In this guest blogpost, Tricia Amiel, a mother, writer, adjunct instructor and former teacher, takes an introspective and candid look into the intersection of race, identity and self-perception. She divulges some hard truths and hurts that emanate from others asking her questions about her roots. Then, in turning affliction into learning opportunity, she discusses how she had students turn questions about origin and identity back on themselves, and what both she and her students learned about the power that emanates from knowledge of self.
When I tell some people that I am Jamaican, the first thing they want to know about is my hair. My hair is long, very dark and “smooth.” It is naturally very wavy, but is easily made straight. As a little girl in elementary school, I was either a fascination or the object of disdain; they said I was conceited, that I thought myself to be better than other girls because my hair was so different from theirs. It was “good hair,” of a quality that at the time I didn’t understand was supposed to be better, more beautiful than theirs. It didn’t help that I was smart and my teachers favored me, but my hair was the sorest point of contention with the other girls in the schoolyard.
It used to annoy me, that request to know about my hair, the misguided guesses about my origins—I was thought at various times to be Cuban, Dominican, “mixed” with Native American, anything but what I am—and my annoyance led me to reply in a sometimes vague, often sarcastic way. I’m human, I would say, or, my hair came from my head. Now, a student of Multicultural Literatures, African American and Caribbean philosophy, I understand that there is a lot that people don’t know about the Caribbean. It seemed to me that many people were purposefully ignorant, that they went out of their way to NOT know, but now I think so much is hidden from us, and that as human beings in a world divided along lines of color, belief, and politics to name a few, we seek to categorize people, place them in spaces that we understand and control rather than assume that there are things we don’t know.
Until recently, I was a ninth grade English and Drama teacher at a South Florida high school in the “green zone,” one of those areas in which teachers were paid a slightly greater salary for their bravery. It is a low-performing, mostly black, Hispanic, and immigrant school with few resources, set far away from other, newer, “better” schools. There too, my hair was a fascination, a curiosity, to students and staff alike. It was the genuine curiosity and lack of knowledge in my students that changed my sarcastic tone to a didactic one; I saw that they wanted to know. I assigned a project to my English classes, called “Where I’m From.” Students were to seek out ancestors–parents, grandparents, any elder family member at all–and interview them about their family’s origins. They were encouraged to write essays, create posters of family photos of each generation they could, pictures or drawings of flags, national colors, foods, and historical information.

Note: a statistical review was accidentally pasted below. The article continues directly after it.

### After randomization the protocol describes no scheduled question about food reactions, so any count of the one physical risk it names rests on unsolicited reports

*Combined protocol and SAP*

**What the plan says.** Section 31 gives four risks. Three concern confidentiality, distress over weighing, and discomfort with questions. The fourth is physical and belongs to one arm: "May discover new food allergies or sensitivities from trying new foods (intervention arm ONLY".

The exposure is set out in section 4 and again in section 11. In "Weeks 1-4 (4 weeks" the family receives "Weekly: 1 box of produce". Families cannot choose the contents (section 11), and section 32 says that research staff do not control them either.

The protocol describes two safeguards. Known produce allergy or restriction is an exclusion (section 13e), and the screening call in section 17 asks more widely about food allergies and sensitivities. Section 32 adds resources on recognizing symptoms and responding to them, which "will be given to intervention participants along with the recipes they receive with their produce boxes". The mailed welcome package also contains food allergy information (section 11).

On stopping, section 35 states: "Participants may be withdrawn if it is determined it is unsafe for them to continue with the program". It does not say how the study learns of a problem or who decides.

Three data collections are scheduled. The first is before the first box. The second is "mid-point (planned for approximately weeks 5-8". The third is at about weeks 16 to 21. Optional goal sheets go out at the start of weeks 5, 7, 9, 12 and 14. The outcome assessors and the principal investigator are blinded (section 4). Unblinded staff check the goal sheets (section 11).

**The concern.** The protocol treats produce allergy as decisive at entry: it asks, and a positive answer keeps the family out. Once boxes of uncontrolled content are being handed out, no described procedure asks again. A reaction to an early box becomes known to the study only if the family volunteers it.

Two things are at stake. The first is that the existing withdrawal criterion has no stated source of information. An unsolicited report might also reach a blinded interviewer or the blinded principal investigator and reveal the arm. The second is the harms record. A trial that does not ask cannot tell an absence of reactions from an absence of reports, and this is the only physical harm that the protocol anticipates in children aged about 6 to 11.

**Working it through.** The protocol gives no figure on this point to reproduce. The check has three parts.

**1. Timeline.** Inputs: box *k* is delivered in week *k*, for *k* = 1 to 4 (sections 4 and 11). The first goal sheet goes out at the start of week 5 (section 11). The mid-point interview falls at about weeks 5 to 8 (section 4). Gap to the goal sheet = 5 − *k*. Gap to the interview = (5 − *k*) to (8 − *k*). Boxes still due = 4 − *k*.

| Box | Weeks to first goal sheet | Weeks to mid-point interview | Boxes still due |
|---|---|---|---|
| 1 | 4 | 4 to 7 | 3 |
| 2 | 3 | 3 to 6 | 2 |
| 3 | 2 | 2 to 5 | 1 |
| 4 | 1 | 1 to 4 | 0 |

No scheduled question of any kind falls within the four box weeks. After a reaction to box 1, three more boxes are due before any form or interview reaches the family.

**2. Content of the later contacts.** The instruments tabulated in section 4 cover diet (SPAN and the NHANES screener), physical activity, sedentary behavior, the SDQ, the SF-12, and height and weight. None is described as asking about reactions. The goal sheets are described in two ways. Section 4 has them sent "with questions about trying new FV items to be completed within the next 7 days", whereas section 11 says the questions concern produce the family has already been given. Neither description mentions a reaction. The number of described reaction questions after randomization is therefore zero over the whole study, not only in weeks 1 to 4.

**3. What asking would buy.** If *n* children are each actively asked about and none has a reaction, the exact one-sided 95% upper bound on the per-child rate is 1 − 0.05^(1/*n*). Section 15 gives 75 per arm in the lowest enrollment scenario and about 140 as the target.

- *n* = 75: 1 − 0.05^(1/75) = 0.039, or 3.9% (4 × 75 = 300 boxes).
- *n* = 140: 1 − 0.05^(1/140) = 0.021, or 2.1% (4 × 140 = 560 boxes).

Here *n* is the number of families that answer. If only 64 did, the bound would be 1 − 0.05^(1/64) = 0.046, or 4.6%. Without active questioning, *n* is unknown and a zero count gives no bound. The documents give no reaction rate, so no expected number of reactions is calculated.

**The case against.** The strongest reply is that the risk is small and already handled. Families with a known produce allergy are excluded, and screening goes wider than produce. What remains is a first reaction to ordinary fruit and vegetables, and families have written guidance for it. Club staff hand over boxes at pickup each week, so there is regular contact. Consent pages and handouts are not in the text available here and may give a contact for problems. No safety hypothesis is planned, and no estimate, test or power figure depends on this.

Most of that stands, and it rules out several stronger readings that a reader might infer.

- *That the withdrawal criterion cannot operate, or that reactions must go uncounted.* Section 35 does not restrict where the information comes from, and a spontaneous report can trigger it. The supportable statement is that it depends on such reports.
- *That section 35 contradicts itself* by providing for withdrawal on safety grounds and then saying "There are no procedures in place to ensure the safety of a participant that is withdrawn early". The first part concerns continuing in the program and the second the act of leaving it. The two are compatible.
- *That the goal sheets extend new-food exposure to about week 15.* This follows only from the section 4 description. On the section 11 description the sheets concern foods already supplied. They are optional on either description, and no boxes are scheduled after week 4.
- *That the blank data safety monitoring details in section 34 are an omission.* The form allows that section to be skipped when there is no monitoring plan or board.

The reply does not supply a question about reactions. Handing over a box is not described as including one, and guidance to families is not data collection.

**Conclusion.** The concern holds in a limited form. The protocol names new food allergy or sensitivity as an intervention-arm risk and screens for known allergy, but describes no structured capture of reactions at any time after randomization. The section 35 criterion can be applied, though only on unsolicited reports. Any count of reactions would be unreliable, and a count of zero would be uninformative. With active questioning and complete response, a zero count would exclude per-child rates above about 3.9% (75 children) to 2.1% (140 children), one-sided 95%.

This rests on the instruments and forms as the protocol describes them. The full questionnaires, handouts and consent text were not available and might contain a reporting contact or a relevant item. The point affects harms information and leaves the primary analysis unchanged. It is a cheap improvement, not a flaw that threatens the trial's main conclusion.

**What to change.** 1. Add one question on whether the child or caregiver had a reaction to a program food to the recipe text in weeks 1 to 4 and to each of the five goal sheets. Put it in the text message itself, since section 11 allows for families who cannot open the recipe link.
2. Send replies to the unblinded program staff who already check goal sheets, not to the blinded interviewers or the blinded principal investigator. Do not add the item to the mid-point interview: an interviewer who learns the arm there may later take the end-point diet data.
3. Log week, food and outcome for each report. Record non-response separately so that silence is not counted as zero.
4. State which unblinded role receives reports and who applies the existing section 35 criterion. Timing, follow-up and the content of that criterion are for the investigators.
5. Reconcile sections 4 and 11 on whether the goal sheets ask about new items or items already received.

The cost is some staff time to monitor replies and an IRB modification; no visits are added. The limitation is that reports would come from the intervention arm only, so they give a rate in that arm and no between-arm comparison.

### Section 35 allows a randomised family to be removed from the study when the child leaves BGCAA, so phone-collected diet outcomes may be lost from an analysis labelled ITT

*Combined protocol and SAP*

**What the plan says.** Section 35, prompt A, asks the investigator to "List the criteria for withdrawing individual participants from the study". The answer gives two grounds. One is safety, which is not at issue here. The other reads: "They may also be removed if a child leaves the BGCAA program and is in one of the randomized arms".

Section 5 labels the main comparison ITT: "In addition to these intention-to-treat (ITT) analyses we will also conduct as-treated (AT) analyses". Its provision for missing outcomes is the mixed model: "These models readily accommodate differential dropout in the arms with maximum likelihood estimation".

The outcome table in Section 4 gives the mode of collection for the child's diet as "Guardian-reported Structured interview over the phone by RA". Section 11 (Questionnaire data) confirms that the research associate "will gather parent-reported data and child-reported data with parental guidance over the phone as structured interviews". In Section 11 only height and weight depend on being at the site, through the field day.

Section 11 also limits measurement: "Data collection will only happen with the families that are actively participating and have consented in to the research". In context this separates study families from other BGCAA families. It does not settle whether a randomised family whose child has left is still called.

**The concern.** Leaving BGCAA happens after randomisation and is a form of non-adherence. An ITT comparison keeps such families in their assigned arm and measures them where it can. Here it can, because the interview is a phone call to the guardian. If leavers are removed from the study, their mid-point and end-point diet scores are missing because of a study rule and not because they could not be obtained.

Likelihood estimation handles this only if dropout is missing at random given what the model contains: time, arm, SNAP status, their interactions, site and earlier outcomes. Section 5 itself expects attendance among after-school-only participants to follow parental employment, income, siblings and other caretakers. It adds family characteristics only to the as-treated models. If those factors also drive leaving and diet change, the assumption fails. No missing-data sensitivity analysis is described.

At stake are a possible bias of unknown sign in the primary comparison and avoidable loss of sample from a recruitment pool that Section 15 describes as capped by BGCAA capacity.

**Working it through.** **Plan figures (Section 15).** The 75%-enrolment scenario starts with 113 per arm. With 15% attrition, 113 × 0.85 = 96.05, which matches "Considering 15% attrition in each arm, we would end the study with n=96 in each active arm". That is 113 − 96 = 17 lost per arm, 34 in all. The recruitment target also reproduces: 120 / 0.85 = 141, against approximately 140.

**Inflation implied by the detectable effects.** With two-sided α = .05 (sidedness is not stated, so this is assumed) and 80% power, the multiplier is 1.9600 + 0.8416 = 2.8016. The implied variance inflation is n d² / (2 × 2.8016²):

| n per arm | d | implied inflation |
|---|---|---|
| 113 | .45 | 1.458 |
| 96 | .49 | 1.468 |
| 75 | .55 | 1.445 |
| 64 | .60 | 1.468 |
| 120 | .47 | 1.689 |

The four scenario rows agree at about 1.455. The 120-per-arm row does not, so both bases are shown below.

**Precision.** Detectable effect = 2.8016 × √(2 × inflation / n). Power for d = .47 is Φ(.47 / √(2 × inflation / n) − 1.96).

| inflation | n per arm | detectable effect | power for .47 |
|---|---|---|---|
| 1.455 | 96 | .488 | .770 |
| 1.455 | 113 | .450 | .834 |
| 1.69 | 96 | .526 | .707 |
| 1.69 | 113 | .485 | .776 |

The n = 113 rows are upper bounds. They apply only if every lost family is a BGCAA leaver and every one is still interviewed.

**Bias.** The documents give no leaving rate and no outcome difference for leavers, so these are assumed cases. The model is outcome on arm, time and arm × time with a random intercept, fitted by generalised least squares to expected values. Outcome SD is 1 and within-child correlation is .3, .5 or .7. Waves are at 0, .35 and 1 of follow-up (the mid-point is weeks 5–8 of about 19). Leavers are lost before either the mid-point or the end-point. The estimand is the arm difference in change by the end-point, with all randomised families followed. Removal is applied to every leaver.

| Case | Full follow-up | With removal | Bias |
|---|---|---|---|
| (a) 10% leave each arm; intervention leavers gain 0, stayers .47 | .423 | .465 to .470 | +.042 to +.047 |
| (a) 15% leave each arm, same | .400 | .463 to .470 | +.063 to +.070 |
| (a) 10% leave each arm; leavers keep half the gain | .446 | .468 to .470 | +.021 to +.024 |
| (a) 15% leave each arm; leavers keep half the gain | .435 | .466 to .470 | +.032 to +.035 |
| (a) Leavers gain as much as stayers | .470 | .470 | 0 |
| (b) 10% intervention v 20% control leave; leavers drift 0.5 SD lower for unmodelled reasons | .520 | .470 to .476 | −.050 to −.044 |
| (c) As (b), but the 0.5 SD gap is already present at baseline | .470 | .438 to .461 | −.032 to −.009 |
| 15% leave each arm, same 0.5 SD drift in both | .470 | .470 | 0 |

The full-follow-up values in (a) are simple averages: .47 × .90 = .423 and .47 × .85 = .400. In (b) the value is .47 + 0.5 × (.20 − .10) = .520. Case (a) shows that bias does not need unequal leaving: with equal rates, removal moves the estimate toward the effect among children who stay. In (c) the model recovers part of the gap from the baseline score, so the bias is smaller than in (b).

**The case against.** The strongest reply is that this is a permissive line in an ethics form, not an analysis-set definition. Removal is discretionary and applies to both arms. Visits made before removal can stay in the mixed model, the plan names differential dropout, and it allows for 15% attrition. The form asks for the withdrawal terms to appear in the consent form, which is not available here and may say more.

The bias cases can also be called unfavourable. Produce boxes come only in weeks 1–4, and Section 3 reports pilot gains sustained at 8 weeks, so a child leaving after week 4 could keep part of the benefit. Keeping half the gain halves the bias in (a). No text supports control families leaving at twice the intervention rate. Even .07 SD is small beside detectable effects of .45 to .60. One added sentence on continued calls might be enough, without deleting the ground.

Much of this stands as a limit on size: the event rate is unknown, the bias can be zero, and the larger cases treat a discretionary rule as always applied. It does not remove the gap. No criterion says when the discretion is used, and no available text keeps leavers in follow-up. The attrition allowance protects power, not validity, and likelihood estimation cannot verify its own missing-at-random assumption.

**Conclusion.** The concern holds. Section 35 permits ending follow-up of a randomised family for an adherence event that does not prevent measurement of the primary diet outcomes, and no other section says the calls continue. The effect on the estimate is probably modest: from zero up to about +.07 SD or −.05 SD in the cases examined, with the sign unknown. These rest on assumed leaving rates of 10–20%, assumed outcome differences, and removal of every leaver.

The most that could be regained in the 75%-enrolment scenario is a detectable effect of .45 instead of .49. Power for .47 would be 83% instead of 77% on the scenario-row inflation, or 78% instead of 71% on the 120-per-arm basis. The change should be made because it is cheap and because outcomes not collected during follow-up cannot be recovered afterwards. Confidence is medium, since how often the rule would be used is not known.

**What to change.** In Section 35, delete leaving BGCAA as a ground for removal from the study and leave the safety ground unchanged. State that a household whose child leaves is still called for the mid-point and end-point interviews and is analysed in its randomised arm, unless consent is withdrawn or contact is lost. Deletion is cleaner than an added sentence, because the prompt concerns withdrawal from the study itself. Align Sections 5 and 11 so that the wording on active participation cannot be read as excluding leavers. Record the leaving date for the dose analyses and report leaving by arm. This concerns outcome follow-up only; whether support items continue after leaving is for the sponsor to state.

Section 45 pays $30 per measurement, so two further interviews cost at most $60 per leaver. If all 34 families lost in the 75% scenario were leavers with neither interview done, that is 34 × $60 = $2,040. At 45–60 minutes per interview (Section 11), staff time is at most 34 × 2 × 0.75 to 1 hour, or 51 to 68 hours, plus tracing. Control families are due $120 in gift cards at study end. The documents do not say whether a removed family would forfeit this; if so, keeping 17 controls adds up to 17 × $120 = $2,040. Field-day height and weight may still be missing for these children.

One student presented a recording of his Cuban great-grandmother’s voice telling the story of her emigration to the United States, hidden on a cargo boat, nearly dying of starvation. Another had a very old family album, full of bIack and white photos of great and great-great family members, labeled with names and dates as far back as the late nineteenth and early twentieth century. Still, I heard things that saddened me deeply, especially from my minority students; for example, a Haitian student wrote that black people had come to Haiti from France, denying vehemently her African origins and history of slavery and the successful revolution carried out by slaves. Some Hispanic students did not understand that Spanish was not just the name of the language they spoke, but also the adjective describing people from Spain—not Puerto Rico, the Dominican Republic, or Mexico—that they spoke Spanish because Spain had colonized those places, and that some of their ancestors were native Indians. Many African American students were unable to see beyond the neighborhood they lived in, posting things like the area code and gang colors on their poster boards. They took pride in what they did know, but did not know as much as they should in a time when history’s pages are more open and questioning of tradition than ever before.
I did the project along with them, using the colors of the Jamaican flag for my poster, included pictures of my family that were taken at my grandmother’s ninetieth birthday party, pictures of Arawak Indians, stories about the Maroons, the arrival of the Chinese and East Indians in the late eighteenth and early nineteenth century, and Rastafarian religious practices, a group for whom the “dread” style of hair that so many of them had adopted had significant meaning. I also included pictures of my high school in the Bronx, where my maternal grandmother, whose own half-Chinese countenance fascinated my students, had emigrated to from Jamaica after living for many years in England. I told them my paternal grandmother was East Indian, that she had black hair that fell to her waist, and that I’d been told my coloring and bone structure were like hers; I knew little else.
In those facts, my students finally understood the story of my hair and the truth, as best I could tell it, of my origins. The thing that had so annoyed me became the medium through which I was able to teach the value of knowing where you’re from, understanding your own personal history within the larger frame of historical knowledge. Look in the mirror, I told them; see yourself. In the mirror lies the beginning of your story. A story that includes the people, the ancestors of your past, and the history of how you came to be. Look for answers, I told them. Try to find some truth; try to find out who you were, so that you can know who you are.